Ardern also said, “we need a fresh set of shoulders for that challenge. It is that simple”. It is however not that simple for greedy ‘leaders’ in our Paradise Isle. For them, politics is lifelong employment and a career even beyond! From what we know, her statement: “The only interesting angle you will find is that after going on six years of some big challenges, that I am human. Politicians are human. We give all that we can, for as long as we can, and then it’s time. And for me, it’s time” will not resonate with our local equivalents. Who will after all give up a career which throws much potential and opportunities to earn for generations; even at the cost of bankrupting the nation? There was a story about President DB Wijetunga shared (though unverified); when asked why he was not staying on in office at a certain point of time, he replied ‘better leave when people ask why you are leaving rather than wait for a time when they begin to ask when? With Sri Lanka in fact having an array of greedy politicians including two ex-Presidents and a President well past their ‘best before’ dates, who will in their wildest dreams do an ‘Arden’!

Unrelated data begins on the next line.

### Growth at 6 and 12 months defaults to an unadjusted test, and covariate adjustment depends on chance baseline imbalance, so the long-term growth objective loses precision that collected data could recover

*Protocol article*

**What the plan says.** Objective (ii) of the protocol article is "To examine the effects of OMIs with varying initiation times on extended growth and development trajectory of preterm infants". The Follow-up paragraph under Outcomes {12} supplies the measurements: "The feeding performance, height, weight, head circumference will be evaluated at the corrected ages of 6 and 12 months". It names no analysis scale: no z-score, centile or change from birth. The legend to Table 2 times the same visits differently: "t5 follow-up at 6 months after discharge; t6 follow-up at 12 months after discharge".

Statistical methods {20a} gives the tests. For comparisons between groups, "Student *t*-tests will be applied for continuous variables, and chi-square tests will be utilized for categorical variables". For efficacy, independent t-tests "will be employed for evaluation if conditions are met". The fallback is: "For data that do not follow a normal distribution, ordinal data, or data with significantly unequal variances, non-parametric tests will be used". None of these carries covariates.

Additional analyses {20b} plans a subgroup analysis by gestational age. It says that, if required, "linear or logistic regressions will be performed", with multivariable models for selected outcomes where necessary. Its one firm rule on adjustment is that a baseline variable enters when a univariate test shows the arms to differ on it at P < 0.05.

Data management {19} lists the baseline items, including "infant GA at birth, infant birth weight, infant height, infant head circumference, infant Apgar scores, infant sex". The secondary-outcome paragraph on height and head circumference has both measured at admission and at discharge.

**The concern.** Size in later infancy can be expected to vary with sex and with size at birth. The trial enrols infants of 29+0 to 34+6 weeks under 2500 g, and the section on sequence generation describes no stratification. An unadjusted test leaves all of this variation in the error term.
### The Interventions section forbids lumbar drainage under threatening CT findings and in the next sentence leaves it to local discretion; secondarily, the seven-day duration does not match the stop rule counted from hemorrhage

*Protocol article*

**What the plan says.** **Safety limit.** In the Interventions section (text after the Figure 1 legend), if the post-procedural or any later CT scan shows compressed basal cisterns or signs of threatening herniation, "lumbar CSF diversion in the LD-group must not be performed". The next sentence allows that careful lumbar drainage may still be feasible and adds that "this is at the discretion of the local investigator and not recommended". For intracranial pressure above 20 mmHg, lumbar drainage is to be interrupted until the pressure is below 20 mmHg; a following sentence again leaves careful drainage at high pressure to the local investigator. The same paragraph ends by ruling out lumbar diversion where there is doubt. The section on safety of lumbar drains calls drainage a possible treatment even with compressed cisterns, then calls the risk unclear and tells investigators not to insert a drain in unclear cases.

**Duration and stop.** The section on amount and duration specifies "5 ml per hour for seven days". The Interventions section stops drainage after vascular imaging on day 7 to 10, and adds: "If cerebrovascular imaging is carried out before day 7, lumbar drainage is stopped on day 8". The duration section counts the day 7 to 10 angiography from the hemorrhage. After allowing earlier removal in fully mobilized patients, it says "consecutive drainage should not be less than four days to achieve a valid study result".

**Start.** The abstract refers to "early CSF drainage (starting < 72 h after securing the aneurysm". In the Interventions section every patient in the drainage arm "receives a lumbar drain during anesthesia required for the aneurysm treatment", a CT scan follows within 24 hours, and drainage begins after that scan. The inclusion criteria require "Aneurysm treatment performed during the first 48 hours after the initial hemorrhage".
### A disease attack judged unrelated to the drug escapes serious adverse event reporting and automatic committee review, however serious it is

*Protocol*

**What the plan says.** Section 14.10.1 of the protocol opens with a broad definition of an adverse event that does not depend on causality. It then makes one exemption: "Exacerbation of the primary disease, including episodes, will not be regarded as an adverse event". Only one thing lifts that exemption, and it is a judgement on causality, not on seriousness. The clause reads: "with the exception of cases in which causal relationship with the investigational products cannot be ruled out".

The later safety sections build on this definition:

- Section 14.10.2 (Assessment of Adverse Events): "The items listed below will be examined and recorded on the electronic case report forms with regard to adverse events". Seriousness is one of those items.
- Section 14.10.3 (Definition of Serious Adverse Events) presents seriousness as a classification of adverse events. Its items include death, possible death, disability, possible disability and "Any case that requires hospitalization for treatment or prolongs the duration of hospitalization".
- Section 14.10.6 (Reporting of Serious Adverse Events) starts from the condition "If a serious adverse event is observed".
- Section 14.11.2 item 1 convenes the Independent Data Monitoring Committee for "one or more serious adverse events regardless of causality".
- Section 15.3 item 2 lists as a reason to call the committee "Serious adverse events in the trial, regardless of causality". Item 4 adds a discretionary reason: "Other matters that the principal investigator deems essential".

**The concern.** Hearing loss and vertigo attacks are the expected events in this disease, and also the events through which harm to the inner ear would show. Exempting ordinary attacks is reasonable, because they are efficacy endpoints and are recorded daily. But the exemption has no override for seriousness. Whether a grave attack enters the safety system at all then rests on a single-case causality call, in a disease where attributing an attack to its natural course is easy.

The crises in Lebanon and Sri Lanka are rooted in decades of greed, corruption and conflict. Both countries suffered a long civil war followed by a tenuous and rocky recovery, all the while dominated by corrupt warlords and family cliques that amassed enormous foreign debt and stubbornly held on to power. Sri Lanka has been reduced to financial ruin and political chaos by the Rajapaksa clan, whose members ran the country like their own family business for years. The Rajapaksas, who rose to prominence after the end of the 26-year civil war in 2009, had run the beautiful island nation into the ground through a combination of mind-boggling incompetence and venality. The present crisis in Sri Lanka is a major one, which will leave its imprints for a long time to come. It has very little to do with the social strife and/or majority-minority issues as a section of analysts are trying to project, although it was a contributory factor. The crisis is the result of profligacy, corruption and greed of political leaders, predominantly the Rajapaksa family. Overall, corruption, the preferential treatment of connections, dependence on debt finance, and explosive borrowing from China have combined to push Sri Lanka into economic collapse.